Protect and Survive: The Last Game, February 19, 1984

Interlude 3: Kentucky Emergency State Government Regions by region, headquarters
Western -- Madisonville
Purchase -- Mayfield
Southern -- Glasgow
North Central -- Bardstown
Louisville Metro -- Taylorsville
I-71 -- Carrollton
Northern -- Williamstown
Central -- Versailles
Mid-Central -- Danville
Southeastern -- Corbin
Eastern -- Hazard
Northeastern -- Morehead
CAPITOL -- Frankfort, KYNG UNITS IN VERSAILLES/LAWRENCEBURG READY TO MOVE IN
EXECUTIVE -- DANVILLE (CENTRE COLLEGE)
LIEUTENANT GOVERNOR -- BARDSTOWN (CITY GOV'T)
CABINET -- STANFORD (LINCOLN COUNTY H.S.)
GENERAL ASSEMBLY -- DANVILLE/BEREA (CENTRE/BEREA COLL.)
SUPREME COURT -- HARRODSBURG (HARRODSBURG H.S.)
KY NATIONAL GUARD -- DANVILLE

PRIMARY

METRO LOUISVILLE
NORTHERN KENTUCKY/CINCINNATI
LEXINGTON/ARMY DEPOT
FORT KNOX
FORT CAMPBELL

SECONDARY
OWENSBORO
PADUCAH
BARKLEY DAM
WOLF CREEK DAM
MUHLENBERG POWER PLANT

TERTIARY
BOWLING GREEN
TRIMBLE POWER PLANT
ASHLAND
 
Chapter 11
—and here’s the tip-off, and we’re underway here in Stegeman Coliseum for the matchup between the sixth-ranked Lady Vols of Tennessee and the fourth-ranked Lady Bulldogs of Georgia—

—SWAT teams are trying to contain a riot at a supermarket in Philadelphia—

—Nicklaus is giving quite the show in this exhibition on what would have been the final day of the—

—was brought into custody after murdering a family who, according to a police spokesman, was trying to get out of Houston—

—McEnroe will be in attendance for today’s match between Jimmy Connors and—

—prices at this gas station in Chicago are, as you see here, at $6.15 for unleaded—

—that basket puts the Lady Toppers ahead 11-2, and U of L calls a timeout—

—panicked shoppers caused a riot here at a Jacksonville Walmart after rumors spread of an imminent Soviet attack—

—here’s Jordan himself, warming up in what’s expected to be a capacity crowd here in Chapel Hill to see the North Carolina Tar Heels take on Dayton—

—protesters trying to block the entrance into the US Air Force Academy are being rounded up by what we’re told are ‘police forces’. They do look military—

—rumors of several schools being turned into the NCAA for blatant violations involving illegal benefits to players and family members—

—the border crossings here in Arizona are jammed. Everyone we’ve spoken to has either said they’re trying to get somewhere safe or are taking last-minute vacations—

—“Randy Savage. If this is the Last Dance, let me tell you something. It’s going to be the last MATCH you ever wrestle in. They don’t call me the King of Wrestling because I run my mouth. They call me the King because I fight and I win.”—

—power remains down in parts of Los Angeles at this hour, and there’s a group of citizens headed to the Mayor’s office, where there’s already a group of peace protesters—

—“I love Kentucky and I hope they decide to end the war so everything can be normal and the Cats can play basketball. GO CATS!”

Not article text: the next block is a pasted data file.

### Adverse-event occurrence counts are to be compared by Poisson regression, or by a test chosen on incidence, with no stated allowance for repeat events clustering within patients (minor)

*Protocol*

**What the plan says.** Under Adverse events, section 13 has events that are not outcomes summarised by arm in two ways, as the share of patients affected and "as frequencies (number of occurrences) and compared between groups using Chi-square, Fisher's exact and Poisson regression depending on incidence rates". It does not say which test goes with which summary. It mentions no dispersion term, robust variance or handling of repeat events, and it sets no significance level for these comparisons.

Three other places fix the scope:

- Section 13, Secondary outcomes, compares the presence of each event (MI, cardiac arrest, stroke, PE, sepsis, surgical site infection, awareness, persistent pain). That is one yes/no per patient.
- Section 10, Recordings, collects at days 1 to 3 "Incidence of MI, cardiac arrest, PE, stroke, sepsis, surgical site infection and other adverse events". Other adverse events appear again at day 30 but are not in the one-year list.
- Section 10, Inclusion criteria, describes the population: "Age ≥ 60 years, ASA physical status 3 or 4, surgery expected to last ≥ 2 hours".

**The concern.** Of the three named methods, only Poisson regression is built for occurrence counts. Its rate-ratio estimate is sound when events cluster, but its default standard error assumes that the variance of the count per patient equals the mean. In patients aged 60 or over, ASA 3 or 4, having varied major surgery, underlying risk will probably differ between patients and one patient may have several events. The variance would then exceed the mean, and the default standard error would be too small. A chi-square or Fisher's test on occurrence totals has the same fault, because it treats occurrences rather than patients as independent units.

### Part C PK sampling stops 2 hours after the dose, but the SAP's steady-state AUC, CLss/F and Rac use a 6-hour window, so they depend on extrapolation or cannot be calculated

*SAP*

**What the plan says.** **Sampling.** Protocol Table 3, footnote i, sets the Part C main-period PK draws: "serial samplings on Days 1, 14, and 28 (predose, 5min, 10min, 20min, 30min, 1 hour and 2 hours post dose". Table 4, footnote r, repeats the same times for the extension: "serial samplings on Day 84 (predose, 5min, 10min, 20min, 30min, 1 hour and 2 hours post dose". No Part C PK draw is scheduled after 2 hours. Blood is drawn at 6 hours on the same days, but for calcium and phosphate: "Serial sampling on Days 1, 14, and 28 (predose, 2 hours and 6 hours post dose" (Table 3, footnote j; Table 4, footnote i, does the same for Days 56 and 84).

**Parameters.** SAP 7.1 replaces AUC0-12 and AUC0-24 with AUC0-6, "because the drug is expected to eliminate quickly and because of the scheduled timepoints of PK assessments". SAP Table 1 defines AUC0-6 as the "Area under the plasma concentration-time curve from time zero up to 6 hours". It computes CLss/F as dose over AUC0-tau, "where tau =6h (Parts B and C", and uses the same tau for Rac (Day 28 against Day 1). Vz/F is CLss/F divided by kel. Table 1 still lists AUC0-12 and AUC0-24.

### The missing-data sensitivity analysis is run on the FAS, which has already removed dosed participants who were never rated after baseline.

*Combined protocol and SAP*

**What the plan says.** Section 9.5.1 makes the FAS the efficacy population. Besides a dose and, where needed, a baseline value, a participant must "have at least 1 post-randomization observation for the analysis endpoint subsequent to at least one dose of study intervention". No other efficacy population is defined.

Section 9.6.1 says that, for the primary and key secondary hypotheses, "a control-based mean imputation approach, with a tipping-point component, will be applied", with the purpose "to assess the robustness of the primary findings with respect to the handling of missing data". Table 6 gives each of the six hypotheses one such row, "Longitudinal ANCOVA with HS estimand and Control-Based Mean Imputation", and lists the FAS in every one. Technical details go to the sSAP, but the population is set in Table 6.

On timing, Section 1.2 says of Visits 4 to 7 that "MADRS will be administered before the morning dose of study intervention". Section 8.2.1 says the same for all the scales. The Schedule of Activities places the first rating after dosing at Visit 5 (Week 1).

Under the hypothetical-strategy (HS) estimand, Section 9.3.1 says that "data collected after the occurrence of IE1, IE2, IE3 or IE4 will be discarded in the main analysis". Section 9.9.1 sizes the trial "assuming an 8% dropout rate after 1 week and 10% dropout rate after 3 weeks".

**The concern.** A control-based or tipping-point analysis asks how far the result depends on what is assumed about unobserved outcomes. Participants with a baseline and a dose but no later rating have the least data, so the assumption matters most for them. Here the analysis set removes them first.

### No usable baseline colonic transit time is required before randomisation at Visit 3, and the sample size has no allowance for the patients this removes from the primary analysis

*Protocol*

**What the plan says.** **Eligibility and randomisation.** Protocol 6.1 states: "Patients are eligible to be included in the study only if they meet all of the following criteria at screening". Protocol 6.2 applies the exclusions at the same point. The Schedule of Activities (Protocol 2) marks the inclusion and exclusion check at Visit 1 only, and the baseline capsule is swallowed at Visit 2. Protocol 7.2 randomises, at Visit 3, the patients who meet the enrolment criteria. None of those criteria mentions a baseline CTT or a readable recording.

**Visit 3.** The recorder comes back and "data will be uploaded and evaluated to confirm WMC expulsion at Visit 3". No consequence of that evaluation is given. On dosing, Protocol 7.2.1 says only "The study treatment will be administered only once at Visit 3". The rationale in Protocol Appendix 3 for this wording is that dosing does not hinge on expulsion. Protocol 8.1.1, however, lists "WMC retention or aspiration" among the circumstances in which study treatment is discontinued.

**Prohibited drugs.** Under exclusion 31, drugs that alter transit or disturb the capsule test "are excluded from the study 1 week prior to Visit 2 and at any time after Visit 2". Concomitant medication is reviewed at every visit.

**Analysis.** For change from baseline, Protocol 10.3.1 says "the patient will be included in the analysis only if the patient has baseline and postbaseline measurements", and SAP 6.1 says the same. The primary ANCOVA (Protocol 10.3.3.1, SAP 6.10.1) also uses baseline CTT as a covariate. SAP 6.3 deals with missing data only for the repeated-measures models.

Chapter 12
—a couple of scores to pass along from women’s college basketball: Western Kentucky leads U of L 23-9 in the first half in Bowling Green. In Athens, Georgia, Georgia leads Tennessee 25-15—

—stay tuned to ESPN. It’s a day full of college basketball: after the women’s game between Tennessee and Georgia, we’ll go to Chapel Hill to watch Michael Jordan and the North Carolina Tar Heels host the Dayton Flyers. Then we’ll head to Bowling Green, Kentucky to watch the Western Kentucky Hilltoppers host the Louisville Cardinals. And we’ll wrap up the day in Nashville, as the Vanderbilt Commodores host the Kentucky Wildcats, who can take the lead in the Southeastern Conference with a win—

—is it…is it…yes! A hole-in-one for the legendary Jack Nicklaus on the third hole here at Riveria Country Club—

—Reds ace Mario Soto will draw the start for the Cincinnati Legends, while Mets pitcher Walt Terrell, driving in from his home in Jeffersonville, Indiana, draws the start for Pete’s All-Stars. We’re looking at a full house in the lower deck and there’s already a crowd behind home plate in the upper deck here at Riverfront—

—“Jimmy, after you play your match today, where are you headed?



“I’m going on a little vacation.

"Where?"

"Oregon.”—

“The oddsmakers in Vegas are taking bets on anything and everything sports related and something not sports-related: there’s 5-2 odds the New York Stock Exchange will open tomorrow. And the casinos along the Strip are full today—

—“Reverend Graham, before we end our conversation, you said in one of your crusades that God was not going to let the world be destroyed by atomic war. Yet here we are, the US and NATO fighting a conventional war against the Soviet Union in western Europe, that could go nuclear at any time. What do you think, now?”